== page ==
The U.S.’s Top Secret $52.6 Billion Spy Budget — By The Numbers


The Washington Post on Thursday for the first time revealed the breakdown of the classified $52.6 billion budget that the United States uses to finance its spying operations overseas, the latest in a series of revelations about how the U.S. conducts its tradecraft.

The Washington Post obtained the documents from former National Security Agency contractor Edward Snowden, who allegedly leaked the documents because he believes they expose the wrongdoings of American surveillance procedures. But this document is a 178-page, Fiscal Year 13 version of the budget summary that the Office of the Director of National Intelligence puts together annually to describe how its funds are being spent across the 16 intelligence agencies.

Formally known as the Congressional Budget Justification for the National Intelligence Program (NIP), only the top-line number has made been available to the public in the past, and even that has only been provided since 2007.

Due to the sensitive nature of the document, which goes into great detail about some of the agencies’ successes and failures over the last year, the Post agreed to publish only summary tables and charts online. ThinkProgress has gone though those summaries and charts along with the Post’s story and pulled out some of the most interesting numbers:

  • 28 — Percentage of total NIP spending carved out for the Central Intelligence Agency. That works out to about $14.7 billion, an amount higher than every other intelligence agency.
  • $10.5 billion — The proposed NSA budget for Fiscal Year 2013, which is part of the Consolidated Cryptologic Program in the overall NIP budget. Funding for the CCP reached its highest point in the last decade in 2011, at nearly $12 billion.
  • $4.9 billion — The amount of the NIP’s total budget from the “Overseas Contingency Operations” budget. OCO funding refers to spending dedicated to the wars in Iraq and Afghanistan, as well as the 2011 strikes in Libya. In the case of the NIP, the CIA accounts for roughly half of this spending. The amount devoted towards Iraq has been substantially reduced, including the elimination of programs for “media exploitation, commercial imagery, and other operational enablers.”
  • 5 — Priority targets of U.S. counterintelligence efforts. China, Russia, Iran, and Cuba’s presence on the list should raise no eyebrows, but close ally Israel’s inclusion on the list may be a surprise to some. In 2012, however, the Associated Press detailed the spy threat the U.S. views Israel as being.
  • 1/3 — Amount of the total NIP budget devoted to counterterrorism efforts. This includes efforts in the Horn of Africa and in Libya, the latter of which has been transferred into the regular budget from OCO funding.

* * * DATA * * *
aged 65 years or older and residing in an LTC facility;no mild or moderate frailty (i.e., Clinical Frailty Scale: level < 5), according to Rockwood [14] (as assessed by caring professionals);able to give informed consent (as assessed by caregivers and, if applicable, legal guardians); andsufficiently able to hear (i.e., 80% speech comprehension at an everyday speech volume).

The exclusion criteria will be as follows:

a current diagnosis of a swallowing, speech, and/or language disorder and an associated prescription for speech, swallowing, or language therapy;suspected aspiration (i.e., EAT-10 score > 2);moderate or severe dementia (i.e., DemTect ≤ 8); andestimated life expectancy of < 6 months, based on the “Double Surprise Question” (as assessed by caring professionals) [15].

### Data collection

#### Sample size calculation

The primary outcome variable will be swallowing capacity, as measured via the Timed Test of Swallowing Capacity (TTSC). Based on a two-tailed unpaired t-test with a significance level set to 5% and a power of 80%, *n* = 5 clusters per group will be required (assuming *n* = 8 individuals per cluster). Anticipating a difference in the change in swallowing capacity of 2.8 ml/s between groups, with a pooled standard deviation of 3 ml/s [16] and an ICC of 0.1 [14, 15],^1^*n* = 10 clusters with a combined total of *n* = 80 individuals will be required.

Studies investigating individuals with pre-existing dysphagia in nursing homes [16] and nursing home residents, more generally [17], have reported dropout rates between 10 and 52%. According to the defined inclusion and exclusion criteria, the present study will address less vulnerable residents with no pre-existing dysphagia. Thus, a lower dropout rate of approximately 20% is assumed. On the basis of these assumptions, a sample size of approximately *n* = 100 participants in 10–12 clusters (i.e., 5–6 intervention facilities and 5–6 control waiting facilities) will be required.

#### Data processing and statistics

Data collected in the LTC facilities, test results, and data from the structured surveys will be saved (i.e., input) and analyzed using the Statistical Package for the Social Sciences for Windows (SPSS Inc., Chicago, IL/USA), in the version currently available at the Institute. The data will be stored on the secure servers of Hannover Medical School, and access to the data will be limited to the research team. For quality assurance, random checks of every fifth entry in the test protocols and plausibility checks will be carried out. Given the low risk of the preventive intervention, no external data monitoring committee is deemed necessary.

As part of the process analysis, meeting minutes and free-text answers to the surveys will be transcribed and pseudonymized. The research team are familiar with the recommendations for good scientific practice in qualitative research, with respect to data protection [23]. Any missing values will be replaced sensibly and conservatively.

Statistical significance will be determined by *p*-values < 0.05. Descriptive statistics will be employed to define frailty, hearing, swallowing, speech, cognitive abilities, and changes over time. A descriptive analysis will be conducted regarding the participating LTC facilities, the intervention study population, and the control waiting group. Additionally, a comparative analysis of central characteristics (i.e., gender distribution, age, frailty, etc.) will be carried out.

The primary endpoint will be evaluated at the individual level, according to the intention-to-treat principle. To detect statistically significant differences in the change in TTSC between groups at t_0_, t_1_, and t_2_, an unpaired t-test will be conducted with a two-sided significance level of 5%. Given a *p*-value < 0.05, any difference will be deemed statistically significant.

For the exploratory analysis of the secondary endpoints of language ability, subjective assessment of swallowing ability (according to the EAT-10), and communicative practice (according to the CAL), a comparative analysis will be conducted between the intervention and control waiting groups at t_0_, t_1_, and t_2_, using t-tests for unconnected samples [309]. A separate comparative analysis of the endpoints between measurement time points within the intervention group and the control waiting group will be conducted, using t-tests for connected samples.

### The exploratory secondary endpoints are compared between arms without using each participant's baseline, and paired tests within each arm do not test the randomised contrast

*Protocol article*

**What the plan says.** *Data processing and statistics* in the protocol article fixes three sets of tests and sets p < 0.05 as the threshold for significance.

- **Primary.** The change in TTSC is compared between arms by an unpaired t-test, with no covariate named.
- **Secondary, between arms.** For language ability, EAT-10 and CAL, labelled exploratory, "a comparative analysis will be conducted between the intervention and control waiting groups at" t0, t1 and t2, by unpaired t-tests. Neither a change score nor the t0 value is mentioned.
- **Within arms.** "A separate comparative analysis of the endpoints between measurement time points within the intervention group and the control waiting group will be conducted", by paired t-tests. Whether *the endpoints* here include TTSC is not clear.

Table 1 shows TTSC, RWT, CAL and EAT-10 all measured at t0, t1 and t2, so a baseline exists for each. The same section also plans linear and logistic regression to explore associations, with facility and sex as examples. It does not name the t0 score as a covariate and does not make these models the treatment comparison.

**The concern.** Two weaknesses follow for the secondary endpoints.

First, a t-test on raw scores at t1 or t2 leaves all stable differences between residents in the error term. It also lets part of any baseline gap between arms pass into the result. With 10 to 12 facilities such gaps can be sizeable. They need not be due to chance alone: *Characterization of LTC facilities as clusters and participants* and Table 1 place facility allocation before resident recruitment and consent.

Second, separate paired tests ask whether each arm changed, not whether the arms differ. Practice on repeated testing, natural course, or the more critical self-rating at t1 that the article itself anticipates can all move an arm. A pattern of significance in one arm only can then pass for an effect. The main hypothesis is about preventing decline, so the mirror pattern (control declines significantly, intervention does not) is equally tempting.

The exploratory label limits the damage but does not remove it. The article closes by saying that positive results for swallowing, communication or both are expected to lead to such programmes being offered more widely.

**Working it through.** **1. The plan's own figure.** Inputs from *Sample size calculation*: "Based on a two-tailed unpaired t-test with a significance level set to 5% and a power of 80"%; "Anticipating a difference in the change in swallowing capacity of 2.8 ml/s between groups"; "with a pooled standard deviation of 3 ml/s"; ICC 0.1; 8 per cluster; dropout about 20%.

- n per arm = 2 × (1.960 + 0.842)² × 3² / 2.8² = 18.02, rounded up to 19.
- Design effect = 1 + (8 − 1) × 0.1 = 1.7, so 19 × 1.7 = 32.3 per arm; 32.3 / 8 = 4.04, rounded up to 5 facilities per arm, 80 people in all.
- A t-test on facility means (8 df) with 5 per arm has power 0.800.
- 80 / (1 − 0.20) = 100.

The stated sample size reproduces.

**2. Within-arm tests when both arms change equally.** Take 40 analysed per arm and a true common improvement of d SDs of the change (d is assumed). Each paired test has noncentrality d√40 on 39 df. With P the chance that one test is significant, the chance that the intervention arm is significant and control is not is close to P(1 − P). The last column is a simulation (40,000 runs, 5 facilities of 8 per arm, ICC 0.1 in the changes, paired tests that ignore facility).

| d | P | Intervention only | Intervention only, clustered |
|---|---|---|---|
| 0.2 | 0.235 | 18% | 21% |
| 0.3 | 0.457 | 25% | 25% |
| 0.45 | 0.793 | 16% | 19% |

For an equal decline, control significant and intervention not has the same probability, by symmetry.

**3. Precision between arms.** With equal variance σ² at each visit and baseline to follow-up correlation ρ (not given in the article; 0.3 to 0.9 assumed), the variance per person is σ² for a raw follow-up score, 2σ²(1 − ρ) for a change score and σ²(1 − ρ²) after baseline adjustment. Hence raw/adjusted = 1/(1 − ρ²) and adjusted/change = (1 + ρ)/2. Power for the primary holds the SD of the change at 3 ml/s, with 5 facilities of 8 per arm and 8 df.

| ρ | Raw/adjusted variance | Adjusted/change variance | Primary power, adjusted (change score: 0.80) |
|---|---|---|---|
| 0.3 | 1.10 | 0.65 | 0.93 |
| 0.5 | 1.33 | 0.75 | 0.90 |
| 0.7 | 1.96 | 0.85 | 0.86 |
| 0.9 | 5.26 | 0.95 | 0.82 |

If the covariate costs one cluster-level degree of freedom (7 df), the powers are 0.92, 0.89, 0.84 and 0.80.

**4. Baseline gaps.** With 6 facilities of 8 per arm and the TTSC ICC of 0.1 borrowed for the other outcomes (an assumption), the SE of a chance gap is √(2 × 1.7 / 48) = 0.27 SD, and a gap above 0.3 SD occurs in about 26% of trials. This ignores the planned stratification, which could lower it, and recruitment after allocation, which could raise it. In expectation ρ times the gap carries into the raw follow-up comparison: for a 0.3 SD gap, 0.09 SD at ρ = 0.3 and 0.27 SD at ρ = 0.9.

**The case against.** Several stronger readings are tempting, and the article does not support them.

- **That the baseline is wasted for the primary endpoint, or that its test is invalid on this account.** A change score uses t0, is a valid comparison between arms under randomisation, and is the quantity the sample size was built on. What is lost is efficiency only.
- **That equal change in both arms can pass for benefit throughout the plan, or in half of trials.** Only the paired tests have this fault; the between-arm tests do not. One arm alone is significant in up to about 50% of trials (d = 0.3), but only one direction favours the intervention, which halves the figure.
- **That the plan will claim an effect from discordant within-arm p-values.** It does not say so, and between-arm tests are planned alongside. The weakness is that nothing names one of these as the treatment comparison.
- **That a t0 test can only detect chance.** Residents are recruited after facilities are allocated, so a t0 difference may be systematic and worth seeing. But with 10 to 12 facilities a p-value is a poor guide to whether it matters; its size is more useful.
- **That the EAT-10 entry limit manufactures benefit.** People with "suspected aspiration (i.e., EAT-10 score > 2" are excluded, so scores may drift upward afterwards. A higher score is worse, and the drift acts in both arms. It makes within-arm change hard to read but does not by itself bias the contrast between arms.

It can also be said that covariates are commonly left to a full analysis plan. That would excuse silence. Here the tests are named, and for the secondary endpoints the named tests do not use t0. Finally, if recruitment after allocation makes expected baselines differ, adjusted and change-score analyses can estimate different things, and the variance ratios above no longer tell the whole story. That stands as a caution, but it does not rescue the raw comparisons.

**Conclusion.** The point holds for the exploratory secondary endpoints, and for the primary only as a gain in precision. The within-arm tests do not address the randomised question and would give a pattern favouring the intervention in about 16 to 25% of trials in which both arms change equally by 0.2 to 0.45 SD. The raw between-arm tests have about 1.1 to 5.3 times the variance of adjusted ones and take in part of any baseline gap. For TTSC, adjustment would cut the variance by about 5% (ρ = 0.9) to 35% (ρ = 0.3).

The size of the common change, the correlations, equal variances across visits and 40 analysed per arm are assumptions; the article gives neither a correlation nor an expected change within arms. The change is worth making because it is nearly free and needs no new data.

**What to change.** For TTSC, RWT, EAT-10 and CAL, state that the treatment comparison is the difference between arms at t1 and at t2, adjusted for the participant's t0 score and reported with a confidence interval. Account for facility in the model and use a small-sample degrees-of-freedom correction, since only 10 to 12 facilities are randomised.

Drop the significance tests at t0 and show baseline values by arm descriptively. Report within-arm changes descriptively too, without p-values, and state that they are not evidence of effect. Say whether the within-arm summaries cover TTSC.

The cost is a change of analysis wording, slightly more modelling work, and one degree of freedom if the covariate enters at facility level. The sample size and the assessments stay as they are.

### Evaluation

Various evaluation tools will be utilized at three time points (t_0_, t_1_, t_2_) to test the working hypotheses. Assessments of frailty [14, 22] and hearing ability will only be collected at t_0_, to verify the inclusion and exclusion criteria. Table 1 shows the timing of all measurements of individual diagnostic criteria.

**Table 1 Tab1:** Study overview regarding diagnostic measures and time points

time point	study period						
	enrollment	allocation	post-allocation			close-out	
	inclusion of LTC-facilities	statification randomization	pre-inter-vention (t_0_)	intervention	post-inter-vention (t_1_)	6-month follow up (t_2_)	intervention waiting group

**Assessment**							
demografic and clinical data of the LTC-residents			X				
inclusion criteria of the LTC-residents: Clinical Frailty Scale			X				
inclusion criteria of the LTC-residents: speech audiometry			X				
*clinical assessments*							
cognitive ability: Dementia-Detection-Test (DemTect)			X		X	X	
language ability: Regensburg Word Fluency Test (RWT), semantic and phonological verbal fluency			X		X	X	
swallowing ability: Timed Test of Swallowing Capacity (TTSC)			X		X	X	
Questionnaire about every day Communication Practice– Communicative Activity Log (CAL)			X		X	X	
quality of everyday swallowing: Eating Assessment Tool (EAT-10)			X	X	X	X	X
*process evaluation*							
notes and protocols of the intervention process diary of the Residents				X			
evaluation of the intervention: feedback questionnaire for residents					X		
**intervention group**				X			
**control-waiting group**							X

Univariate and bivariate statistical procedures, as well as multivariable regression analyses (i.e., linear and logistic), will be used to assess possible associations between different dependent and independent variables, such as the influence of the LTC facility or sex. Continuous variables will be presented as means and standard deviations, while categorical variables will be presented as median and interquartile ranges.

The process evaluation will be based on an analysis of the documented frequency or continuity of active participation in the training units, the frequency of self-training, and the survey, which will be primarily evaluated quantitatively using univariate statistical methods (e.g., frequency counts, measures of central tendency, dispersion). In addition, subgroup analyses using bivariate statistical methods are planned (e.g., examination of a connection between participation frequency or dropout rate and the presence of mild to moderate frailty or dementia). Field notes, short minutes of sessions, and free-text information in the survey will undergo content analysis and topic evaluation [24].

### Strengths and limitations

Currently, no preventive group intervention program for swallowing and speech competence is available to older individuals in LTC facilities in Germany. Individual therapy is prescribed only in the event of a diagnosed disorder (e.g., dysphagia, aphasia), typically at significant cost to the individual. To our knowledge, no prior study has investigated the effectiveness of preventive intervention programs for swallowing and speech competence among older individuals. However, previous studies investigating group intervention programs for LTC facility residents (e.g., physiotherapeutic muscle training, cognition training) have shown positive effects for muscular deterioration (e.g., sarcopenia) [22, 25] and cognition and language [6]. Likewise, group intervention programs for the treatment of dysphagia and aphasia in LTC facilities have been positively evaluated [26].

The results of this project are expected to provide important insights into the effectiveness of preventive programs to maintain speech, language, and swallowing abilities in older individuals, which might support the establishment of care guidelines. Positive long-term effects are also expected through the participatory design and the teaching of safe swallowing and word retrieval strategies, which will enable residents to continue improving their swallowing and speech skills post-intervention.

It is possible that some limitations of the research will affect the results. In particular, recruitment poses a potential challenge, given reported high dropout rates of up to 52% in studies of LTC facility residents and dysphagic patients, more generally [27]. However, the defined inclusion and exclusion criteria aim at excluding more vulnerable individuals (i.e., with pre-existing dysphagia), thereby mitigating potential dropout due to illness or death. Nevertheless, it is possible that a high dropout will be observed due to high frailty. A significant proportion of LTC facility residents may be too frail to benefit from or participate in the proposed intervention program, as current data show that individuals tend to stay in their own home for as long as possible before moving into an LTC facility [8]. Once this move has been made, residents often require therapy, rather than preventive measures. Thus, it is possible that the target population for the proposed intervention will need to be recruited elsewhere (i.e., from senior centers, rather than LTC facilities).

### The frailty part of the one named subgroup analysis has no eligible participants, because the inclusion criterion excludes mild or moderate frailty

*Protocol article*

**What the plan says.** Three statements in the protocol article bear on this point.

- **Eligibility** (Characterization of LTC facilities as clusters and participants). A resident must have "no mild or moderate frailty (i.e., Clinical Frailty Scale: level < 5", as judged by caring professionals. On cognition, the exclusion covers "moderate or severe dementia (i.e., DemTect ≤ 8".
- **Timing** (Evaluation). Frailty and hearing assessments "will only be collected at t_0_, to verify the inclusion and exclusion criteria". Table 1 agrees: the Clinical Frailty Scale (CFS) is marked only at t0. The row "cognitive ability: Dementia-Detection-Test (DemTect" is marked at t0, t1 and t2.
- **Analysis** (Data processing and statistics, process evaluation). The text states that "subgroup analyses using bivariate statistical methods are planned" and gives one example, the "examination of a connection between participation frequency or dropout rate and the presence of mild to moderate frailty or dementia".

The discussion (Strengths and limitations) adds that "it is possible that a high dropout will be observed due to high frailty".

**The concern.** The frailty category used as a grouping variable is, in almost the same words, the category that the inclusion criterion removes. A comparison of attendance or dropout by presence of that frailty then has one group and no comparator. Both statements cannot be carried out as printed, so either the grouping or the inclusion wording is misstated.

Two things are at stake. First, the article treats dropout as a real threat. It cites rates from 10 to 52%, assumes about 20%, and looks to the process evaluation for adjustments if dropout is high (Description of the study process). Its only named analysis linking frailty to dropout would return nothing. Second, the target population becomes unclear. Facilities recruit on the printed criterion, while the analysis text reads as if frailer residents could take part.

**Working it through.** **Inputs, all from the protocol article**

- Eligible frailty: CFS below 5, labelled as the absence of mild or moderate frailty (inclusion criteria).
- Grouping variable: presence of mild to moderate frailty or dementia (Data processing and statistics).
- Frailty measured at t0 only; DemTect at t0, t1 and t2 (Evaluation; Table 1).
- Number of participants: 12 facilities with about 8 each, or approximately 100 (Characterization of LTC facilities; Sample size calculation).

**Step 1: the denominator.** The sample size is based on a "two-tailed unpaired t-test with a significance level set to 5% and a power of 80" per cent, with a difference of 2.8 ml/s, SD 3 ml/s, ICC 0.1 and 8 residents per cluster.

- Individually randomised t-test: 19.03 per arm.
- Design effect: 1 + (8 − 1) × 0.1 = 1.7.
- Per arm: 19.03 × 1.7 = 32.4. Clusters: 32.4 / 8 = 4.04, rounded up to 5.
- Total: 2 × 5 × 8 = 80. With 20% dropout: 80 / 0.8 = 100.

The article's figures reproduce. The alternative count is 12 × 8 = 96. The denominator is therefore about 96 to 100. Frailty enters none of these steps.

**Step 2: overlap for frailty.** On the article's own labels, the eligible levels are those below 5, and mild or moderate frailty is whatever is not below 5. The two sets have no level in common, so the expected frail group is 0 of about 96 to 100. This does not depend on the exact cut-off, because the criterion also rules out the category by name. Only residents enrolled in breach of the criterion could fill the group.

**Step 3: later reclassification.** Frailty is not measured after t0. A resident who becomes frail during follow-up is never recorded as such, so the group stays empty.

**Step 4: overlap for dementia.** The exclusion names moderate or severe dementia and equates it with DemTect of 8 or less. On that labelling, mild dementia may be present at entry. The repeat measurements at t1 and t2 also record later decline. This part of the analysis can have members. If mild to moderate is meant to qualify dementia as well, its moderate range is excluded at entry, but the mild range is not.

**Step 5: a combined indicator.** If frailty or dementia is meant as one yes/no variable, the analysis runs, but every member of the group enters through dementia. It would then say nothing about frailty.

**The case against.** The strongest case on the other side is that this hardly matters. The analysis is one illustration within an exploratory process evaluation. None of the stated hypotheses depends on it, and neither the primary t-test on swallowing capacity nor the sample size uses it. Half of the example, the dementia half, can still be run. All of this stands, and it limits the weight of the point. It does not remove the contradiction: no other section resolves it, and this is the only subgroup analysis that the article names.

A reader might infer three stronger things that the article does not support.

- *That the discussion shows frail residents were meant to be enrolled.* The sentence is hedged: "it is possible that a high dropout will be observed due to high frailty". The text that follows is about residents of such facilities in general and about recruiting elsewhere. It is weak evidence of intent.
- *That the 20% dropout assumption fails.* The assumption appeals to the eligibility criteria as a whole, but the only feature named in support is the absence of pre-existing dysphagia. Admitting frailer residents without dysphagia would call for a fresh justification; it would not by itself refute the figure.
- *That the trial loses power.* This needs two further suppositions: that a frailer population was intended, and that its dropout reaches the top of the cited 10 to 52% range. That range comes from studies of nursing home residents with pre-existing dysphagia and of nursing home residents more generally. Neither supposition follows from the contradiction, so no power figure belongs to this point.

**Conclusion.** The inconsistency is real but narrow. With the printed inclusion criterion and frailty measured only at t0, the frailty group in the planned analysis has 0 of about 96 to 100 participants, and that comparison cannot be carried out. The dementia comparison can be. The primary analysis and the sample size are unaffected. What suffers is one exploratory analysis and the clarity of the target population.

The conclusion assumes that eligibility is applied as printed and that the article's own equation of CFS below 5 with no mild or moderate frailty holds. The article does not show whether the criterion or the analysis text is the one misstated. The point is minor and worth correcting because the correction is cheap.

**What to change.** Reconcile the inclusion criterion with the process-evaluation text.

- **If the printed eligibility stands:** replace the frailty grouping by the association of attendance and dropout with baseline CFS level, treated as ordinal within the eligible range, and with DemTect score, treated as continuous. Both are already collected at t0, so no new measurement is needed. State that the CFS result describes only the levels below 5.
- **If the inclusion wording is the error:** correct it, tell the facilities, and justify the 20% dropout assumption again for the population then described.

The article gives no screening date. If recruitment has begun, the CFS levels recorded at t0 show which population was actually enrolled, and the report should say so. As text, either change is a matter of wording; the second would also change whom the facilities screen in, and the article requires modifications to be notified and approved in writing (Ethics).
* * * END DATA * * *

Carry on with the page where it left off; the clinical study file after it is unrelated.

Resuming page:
• 107,035 — The total number of employees across the Intelligence Community. That includes the CIA, NSA, National Reconnaissance Office, and the intelligence offices tucked within the Departments of State, Justice, Treasury, and Homeland Security.
  • 18 — Percent of the total employees who are federal contractors. On average, contractors cost about twice as much for the same amount of labor as government employees.
  • 4,000 — The minimum reinvestigations of personnel the Intelligence Community will launch in FY 2013 to prevent new leaks. The administration’s Insider Threat Program has been criticized recently as encouraging employees to spy on each other and as a possible infringement on their privacy.
  • 3 — NIP employees paid for learning to speak Hausa — a West African language — last fiscal year. The intelligence community doles out bonuses for its employees gaining proficiency in foreign languages, including nine “Special Interest Languages.”
  • 5 — the number of countries listed by name as part of ongoing counterproliferation efforts. They include gathering intelligence on Iran and North Korea’s nuclear programs, increasing knowledge about Pakistan’s nuclear weapons, and tracking “WMD targets such as chemical weapons in Libya and Syria.”
  • $23 billion — The amount of funding not included in the NIP budget that goes to the military’s various intelligence branches.
  • $165 million — the amount of funding the FY 2013 budget transfers between the NIP and military programs, along with 1,078 positions, to better “delineate programming responsibility” and “optimize resource allocation.”